I'm tempted to show him some of these games the next time I see him. Because he seems like a normal person, I expect bafflement. But I could be wrong. Maybe he'll take a look and say, "Ah, the old Speccy! My, wasn't she fine? Ah, you see, Apex the Ogre--he's a popular children's cartoon character in the U.K. Like your Rocky the Flying Squirrel, really. He shows up and offers advice at trying times. Opening doors, you say? Ah, yes, it's a common cliche in British literature that if you need to open a door, you ask the inanimate pillars nearby for a hint. We call them 'guards.' What about using a key? Oh, I understand the confusion! English doors don't have locks on the door: they put the locks on nearby tables! Say, that game doesn't let you delete letters after you type them, does it? Oh, thank god. The Accurate Typing Act of 1984 requires all software to force users to re-type the entire sentence if they make a single spelling mistake. It's supposed to make us more precise, what? My, what a grand game!"
In the thick of the dungeon. I'm casting the BLAST spell on a troll while the corpses of several previous foes lie on the ground. When he's dead, I'll collect that key.
Heavy on the Magick is an adventure-RPG hybrid that, like a lot of hybrids, doesn't do either of its parts very well. There are very few classic adventure puzzles--most involve shuffling inventory around and using the right items to open doors--and the RPG elements are limited to gaining experience for killing wandering monsters, which you can then convert to stamina.

The game casts you in the role of an obnoxious wizard named Axil the Able. (The game missed an option to make "Axel F" its theme song.) Axil likes to stir trouble by telling fake ribald stories about other wizards. One night in a crowded tavern, Axil has just finished a lewd tale about a wizard named Therion when Therion himself strides up and magically banishes Axil to the dungeons beneath "a dreary castle called Collodon's Pile." The object of the game is simply to get out. Supposedly, there are at least three exits, but I only found one.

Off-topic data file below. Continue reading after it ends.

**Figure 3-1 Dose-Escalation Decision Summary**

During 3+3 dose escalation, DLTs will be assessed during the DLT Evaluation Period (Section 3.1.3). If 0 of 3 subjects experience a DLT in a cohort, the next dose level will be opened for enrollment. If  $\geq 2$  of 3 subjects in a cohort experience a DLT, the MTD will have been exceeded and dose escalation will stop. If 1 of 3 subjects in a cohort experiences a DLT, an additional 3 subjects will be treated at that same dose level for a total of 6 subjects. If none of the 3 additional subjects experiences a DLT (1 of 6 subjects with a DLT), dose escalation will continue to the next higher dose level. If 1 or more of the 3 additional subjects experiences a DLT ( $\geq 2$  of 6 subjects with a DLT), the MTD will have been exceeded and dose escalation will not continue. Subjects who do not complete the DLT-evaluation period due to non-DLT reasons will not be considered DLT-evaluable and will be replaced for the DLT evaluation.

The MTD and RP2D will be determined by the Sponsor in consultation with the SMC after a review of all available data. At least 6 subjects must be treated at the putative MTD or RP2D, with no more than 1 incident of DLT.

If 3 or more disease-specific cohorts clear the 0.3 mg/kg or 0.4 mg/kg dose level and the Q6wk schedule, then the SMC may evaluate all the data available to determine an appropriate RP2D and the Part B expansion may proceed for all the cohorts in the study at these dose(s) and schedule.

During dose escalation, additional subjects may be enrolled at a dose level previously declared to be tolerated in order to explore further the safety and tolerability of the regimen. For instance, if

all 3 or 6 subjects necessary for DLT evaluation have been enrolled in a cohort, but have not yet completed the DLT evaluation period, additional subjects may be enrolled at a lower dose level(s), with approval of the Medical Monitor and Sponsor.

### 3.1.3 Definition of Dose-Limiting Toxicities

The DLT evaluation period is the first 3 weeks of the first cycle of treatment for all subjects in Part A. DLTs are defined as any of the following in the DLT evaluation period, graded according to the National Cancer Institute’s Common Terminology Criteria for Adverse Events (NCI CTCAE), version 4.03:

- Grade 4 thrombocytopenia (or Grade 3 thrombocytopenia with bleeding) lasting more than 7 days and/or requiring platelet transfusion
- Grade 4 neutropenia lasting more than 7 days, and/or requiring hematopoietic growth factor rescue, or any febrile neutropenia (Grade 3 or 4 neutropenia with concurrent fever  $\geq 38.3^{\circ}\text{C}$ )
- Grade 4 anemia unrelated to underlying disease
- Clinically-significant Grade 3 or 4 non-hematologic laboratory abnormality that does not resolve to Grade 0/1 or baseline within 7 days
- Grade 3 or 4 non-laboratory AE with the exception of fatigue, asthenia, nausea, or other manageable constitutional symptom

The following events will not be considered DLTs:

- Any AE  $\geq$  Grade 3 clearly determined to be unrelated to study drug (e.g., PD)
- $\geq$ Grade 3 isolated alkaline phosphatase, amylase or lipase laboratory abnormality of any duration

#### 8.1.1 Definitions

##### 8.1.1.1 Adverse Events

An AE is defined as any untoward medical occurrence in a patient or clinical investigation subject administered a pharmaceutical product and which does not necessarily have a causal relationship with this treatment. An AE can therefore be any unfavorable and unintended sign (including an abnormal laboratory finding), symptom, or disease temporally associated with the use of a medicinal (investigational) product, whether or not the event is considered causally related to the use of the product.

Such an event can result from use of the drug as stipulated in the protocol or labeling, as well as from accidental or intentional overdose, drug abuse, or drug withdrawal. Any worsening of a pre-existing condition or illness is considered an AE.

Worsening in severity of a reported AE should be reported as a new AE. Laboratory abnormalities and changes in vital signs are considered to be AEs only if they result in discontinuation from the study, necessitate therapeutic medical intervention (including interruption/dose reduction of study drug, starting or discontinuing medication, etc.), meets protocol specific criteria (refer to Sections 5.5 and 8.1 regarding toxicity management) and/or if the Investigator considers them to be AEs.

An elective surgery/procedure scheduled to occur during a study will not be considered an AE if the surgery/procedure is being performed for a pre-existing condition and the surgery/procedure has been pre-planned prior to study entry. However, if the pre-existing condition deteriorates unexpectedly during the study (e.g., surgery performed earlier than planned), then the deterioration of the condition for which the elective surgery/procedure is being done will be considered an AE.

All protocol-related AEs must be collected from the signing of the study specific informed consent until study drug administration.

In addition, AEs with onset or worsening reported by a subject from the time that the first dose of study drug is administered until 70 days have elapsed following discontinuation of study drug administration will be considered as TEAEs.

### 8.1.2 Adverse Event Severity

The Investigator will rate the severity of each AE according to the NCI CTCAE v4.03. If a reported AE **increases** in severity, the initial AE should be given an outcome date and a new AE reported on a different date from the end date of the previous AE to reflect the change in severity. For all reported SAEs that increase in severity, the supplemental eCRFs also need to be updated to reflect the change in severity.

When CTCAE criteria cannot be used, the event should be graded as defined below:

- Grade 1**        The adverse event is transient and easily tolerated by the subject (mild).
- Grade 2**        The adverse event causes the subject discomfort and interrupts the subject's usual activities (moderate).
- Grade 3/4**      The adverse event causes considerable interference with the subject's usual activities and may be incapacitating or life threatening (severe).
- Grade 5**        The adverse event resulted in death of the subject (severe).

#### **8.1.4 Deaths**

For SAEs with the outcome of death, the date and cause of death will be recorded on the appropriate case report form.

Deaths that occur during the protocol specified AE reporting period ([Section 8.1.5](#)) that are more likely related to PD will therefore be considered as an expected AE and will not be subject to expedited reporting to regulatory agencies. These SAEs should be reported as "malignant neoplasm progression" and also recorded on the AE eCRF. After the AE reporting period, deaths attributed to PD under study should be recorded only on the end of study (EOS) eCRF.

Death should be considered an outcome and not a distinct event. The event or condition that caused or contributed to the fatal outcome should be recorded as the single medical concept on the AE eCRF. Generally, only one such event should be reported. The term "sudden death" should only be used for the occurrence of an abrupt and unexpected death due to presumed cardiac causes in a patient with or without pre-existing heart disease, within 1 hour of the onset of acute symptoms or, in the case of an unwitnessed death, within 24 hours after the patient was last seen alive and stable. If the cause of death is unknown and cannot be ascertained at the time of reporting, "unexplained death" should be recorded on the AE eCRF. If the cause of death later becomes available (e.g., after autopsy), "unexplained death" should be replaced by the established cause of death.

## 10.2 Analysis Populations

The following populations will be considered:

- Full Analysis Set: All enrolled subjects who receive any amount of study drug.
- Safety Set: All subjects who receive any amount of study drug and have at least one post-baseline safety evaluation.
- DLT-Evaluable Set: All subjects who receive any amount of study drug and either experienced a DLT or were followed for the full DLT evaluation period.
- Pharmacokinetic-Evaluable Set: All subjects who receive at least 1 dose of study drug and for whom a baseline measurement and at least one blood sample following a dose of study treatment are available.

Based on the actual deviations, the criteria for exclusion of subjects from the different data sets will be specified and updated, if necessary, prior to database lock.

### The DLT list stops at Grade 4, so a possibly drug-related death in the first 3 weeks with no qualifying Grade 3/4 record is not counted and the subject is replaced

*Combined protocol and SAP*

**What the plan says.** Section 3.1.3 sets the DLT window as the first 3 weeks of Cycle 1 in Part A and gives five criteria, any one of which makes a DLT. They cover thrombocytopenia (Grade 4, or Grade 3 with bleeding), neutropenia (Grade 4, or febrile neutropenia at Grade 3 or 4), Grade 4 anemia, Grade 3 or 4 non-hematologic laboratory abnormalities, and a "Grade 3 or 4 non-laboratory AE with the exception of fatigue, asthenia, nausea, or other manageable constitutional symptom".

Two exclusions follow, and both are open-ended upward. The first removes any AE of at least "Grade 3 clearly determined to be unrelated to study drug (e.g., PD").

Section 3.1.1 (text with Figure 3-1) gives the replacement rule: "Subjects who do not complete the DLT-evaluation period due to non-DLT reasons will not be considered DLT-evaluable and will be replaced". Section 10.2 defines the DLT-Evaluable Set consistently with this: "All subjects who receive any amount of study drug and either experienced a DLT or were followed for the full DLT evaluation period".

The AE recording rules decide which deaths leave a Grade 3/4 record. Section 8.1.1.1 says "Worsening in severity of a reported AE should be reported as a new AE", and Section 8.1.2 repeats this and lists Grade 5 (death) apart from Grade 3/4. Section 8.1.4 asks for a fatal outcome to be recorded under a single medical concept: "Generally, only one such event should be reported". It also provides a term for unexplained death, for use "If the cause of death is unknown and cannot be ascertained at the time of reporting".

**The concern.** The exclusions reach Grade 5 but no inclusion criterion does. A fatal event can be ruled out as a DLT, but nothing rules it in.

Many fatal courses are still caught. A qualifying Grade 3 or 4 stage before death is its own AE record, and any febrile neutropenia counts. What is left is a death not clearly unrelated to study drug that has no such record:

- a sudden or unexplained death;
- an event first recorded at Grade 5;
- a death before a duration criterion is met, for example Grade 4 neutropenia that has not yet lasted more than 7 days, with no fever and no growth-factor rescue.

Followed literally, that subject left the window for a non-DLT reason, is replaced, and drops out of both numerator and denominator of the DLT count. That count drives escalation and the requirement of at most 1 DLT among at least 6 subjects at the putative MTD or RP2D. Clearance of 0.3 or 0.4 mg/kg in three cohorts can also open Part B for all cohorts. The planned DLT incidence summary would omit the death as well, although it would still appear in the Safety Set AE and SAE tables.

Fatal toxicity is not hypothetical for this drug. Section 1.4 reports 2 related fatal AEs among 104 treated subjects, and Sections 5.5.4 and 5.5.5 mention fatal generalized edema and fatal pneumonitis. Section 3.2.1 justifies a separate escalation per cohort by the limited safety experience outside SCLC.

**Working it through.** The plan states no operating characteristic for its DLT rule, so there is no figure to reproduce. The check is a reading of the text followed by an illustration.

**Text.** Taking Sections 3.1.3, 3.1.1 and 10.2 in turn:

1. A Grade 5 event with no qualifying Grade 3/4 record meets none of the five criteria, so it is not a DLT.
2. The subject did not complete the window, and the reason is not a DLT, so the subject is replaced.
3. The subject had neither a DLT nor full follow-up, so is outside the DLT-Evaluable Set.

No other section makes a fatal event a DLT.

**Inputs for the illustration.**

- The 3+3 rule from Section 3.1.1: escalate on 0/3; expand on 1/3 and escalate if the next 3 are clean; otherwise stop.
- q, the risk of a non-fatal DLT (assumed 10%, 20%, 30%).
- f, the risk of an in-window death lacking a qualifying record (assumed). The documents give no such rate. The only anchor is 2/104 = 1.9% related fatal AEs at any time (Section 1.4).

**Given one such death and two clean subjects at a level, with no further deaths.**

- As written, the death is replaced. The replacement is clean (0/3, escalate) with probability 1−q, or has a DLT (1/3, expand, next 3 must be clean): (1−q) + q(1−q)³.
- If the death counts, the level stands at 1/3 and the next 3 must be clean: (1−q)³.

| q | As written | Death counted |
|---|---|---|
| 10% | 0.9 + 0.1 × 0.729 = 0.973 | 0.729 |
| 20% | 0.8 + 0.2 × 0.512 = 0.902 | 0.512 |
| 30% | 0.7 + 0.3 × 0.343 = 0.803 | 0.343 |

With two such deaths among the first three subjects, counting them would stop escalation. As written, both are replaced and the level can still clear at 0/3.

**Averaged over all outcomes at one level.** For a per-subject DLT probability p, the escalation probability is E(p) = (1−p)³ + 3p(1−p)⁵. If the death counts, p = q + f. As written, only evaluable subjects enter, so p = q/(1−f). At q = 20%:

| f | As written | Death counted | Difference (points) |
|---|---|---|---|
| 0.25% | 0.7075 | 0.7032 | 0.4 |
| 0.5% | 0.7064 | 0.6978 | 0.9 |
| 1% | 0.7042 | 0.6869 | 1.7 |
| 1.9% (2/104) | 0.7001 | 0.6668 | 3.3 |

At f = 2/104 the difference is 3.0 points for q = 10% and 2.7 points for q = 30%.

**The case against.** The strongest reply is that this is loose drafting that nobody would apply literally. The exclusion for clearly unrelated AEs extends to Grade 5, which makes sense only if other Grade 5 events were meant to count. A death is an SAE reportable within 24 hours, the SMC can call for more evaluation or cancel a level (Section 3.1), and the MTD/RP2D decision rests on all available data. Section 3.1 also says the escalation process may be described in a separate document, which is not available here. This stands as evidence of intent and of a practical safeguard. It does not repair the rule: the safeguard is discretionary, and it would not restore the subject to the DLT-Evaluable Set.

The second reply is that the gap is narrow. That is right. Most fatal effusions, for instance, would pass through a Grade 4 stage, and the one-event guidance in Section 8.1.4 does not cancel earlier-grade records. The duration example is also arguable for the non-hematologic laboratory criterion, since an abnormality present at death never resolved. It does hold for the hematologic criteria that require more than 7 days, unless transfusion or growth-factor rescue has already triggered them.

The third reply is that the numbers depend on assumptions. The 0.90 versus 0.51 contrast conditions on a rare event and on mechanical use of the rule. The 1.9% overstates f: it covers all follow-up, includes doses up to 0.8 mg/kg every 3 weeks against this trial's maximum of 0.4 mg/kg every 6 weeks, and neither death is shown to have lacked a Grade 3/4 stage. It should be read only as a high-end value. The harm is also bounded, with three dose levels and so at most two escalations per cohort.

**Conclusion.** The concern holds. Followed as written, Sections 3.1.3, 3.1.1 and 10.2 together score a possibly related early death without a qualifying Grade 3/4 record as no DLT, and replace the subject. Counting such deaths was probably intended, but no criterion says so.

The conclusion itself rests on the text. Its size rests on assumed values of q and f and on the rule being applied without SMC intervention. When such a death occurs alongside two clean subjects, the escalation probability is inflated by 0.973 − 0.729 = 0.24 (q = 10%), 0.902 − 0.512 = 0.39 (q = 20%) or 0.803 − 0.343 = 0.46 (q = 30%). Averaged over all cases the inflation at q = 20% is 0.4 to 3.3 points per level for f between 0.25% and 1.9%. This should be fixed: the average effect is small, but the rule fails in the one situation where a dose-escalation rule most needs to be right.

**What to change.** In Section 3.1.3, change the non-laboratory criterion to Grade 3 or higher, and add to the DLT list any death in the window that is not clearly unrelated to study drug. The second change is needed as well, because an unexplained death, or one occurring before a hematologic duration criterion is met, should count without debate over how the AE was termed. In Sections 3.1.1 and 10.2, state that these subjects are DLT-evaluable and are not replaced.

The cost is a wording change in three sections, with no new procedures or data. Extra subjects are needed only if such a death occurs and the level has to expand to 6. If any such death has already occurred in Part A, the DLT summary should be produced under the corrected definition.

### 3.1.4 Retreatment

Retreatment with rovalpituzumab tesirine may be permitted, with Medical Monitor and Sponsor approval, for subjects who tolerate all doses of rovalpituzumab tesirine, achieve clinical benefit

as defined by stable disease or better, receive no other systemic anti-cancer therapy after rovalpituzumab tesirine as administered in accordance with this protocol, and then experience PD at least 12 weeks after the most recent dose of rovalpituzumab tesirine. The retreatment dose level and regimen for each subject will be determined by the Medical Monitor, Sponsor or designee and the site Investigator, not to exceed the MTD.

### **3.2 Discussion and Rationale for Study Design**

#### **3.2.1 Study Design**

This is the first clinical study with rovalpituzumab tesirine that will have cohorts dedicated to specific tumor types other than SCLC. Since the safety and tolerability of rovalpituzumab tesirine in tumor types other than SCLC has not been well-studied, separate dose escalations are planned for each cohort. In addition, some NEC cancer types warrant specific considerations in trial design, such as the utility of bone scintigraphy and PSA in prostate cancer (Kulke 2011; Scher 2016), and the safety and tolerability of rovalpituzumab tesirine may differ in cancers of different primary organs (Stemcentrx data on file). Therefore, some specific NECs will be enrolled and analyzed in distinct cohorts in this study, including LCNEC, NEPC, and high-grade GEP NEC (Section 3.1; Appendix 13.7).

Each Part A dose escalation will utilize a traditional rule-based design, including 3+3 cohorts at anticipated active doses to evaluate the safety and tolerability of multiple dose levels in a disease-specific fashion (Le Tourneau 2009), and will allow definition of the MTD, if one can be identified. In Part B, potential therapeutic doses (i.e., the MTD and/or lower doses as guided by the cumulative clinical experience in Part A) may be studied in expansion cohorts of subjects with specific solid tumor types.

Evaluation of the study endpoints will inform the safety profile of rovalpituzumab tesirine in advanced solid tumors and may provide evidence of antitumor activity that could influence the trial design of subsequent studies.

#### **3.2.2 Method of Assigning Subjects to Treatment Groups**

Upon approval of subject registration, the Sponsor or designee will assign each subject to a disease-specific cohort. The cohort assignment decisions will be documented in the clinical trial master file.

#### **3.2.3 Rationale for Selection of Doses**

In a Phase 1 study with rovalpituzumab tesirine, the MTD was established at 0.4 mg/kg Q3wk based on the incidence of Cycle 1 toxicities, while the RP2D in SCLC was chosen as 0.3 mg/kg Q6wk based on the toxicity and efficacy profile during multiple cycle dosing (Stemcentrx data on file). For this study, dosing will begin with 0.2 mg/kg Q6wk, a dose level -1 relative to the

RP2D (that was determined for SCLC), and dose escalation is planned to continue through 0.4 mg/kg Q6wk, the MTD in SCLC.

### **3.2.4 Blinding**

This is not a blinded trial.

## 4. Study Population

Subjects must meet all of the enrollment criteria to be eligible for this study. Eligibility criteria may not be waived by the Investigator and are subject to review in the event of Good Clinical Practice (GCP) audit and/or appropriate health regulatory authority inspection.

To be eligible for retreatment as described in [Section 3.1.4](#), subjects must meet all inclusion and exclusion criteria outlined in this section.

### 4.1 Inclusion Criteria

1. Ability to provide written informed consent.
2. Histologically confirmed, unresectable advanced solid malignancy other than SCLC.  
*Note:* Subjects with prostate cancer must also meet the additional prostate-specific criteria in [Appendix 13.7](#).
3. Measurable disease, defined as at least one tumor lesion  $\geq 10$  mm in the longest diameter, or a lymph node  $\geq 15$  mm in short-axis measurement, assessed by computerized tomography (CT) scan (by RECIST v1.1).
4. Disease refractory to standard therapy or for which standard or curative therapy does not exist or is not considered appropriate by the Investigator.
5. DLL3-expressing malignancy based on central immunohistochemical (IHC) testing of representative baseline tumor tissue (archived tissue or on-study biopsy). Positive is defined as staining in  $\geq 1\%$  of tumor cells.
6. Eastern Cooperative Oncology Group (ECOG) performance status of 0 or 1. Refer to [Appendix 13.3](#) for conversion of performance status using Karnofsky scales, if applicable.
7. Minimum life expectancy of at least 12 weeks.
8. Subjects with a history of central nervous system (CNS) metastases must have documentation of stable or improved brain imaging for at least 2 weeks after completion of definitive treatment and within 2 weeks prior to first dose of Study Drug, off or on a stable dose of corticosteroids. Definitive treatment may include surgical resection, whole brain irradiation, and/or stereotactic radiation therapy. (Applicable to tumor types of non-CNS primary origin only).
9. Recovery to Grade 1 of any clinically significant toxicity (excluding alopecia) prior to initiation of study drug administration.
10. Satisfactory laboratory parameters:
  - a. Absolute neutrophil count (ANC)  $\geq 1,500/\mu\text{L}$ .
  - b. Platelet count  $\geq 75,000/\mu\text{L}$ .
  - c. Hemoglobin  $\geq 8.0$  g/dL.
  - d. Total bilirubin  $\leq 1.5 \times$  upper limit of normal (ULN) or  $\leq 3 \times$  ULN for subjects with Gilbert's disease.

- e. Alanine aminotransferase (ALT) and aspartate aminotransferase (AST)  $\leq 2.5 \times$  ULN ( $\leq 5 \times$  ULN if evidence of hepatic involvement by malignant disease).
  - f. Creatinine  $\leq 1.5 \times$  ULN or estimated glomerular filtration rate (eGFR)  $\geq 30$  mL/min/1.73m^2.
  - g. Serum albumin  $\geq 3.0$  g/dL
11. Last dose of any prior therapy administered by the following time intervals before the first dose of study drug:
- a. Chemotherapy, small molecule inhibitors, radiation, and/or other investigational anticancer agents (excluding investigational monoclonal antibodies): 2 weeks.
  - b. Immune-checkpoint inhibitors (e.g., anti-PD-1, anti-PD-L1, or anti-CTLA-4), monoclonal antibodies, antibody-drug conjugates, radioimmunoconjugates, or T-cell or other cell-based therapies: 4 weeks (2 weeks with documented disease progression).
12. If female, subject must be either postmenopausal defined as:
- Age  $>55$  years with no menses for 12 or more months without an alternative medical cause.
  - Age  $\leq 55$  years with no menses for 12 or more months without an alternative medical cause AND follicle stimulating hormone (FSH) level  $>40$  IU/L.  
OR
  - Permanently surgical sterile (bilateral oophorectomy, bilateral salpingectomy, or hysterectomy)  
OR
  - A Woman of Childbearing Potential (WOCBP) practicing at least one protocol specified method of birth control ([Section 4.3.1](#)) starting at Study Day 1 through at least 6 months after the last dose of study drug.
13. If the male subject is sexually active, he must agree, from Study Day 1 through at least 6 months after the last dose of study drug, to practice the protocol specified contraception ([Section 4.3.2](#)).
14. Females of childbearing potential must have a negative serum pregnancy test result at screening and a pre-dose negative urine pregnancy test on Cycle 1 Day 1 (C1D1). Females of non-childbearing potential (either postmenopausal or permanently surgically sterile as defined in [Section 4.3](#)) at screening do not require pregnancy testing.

This salamander charm will later get me past some fire. I don't know why.
Exploration occurs in a multi-leveled dungeon with dozens of rooms. Each room can have up to 8 exits (each of the cardinal directions), some of which might take you up or down, so you have to watch the descriptions carefully to make sure you haven't crossed levels, which will screw up your maps. I didn't take any video or animated GIFs, but the outline of Axil (as well as the monsters) does move around the screen. You can use LEFT and RIGHT to move him on the screen without leaving it, which allows you to interact with specific objects.